Hardin County Schools will resume in-person instruction on Monday, January 11 in the hybrid “A/B” format. This is the plan that was announced before winter break started in mid-December.
Students who were participating in in-person instruction before the district started non-traditional instruction on November 4, 2020 will report back to the classroom on either Monday, January 11 or Tuesday, January 12, 2021. Group A students go to school buildings on Mondays and Thursdays. Group B students go to school buildings on Tuesdays and Fridays. Attendance between groups rotates on Wednesdays. Group B will attend on January 13. Group A will attend on January 20. The rotation will continue in that pattern for as long as the hybrid “A/B” model is in place.
HCS Online Academy students will continue with five-day-a-week instruction for the rest of the year.
The health guidelines and strategies to ensure safety that were in place before the transition to NTI will continue when in-person instruction resumes Monday. Those guidelines can be found on the HCS website, www.hardin.kyschools.us.
There will be no curbside meal pickup. Meals will be sent home with students for days that they are not in attendance. There will also be no meal pickup sites throughout the community since in-person instruction has resumed. All meals remain free for all students for the current time. That, however, is subject to change per federal government guidelines.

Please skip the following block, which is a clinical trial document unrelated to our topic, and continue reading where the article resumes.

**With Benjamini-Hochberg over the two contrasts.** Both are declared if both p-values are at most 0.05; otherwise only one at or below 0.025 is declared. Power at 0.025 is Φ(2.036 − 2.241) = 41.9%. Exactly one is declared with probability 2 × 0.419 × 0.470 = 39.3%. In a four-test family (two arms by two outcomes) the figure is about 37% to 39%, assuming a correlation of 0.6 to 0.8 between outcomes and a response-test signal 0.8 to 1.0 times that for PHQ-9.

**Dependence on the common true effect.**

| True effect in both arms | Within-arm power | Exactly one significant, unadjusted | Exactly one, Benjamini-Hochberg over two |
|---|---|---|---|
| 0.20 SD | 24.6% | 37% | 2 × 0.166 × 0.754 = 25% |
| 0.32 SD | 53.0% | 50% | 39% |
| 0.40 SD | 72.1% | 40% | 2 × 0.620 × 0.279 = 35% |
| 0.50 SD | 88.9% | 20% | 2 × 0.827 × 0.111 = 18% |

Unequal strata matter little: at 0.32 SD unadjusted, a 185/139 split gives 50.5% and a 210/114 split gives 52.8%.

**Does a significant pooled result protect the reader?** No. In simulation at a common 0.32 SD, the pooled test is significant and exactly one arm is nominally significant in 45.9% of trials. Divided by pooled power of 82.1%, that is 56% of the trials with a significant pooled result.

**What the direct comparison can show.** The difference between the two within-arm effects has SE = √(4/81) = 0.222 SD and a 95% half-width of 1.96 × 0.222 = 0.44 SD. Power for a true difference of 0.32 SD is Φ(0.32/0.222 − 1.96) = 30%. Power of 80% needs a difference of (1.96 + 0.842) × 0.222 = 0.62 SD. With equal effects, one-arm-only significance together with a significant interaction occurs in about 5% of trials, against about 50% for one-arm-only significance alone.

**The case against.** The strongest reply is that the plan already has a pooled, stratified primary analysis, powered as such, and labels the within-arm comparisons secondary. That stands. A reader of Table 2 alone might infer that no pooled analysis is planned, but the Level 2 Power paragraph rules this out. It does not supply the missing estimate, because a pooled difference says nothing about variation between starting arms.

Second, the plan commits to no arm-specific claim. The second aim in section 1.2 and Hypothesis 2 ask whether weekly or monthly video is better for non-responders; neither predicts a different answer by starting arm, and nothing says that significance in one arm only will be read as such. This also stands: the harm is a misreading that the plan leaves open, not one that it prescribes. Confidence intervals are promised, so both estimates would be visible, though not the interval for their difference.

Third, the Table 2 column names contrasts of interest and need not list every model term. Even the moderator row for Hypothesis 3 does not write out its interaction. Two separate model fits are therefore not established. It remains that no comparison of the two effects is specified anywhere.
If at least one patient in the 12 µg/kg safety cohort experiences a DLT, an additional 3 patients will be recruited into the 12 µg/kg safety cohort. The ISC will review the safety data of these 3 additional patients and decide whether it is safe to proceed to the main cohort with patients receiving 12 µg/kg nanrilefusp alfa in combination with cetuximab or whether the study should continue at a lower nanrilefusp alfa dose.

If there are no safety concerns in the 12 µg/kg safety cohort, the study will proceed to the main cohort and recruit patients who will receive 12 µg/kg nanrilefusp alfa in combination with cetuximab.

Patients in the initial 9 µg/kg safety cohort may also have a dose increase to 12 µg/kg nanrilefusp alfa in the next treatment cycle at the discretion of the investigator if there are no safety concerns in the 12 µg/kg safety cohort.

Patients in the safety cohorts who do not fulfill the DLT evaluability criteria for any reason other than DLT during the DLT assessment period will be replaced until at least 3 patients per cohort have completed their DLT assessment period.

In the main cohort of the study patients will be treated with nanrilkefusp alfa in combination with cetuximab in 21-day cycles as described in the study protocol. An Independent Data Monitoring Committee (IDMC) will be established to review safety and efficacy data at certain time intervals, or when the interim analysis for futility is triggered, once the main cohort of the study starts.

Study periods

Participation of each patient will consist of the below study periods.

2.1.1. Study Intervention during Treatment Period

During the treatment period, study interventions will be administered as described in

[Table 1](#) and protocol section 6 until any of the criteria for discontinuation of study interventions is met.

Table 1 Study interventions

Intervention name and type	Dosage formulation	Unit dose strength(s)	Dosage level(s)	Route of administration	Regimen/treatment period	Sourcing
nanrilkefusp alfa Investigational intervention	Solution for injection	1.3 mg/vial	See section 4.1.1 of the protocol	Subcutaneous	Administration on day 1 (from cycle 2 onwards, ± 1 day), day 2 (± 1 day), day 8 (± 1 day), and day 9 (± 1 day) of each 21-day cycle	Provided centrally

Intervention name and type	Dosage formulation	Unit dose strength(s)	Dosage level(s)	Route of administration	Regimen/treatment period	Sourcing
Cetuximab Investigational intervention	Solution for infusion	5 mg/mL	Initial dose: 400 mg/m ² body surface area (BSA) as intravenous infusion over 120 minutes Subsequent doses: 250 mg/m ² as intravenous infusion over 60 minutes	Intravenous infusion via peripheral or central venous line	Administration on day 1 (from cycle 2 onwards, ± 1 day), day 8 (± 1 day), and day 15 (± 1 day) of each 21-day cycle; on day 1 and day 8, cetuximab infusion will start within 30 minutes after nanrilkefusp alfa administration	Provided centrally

“We want to thank our students, our families and our staff for their patience,” HCS Superintendent Teresa Morgan said. “COVID-19 has brought many challenges. However, everyone continues to persevere and make the best of these times. We know that students learn best in the classroom and we hope to get back to providing five-day-a-week in-person instruction to all students. In order for that to happen, everyone must continue to wear their mask in public, practice social distancing while in public and wash their hands often. Those practices will occur at school and we ask that they continue in our community.”
“There is potential for situations that could result in the closure of a single school,” Mrs. Morgan added. “This is not something we have considered in the past but feel this may be possible because of the unknowns surrounding the pandemic.”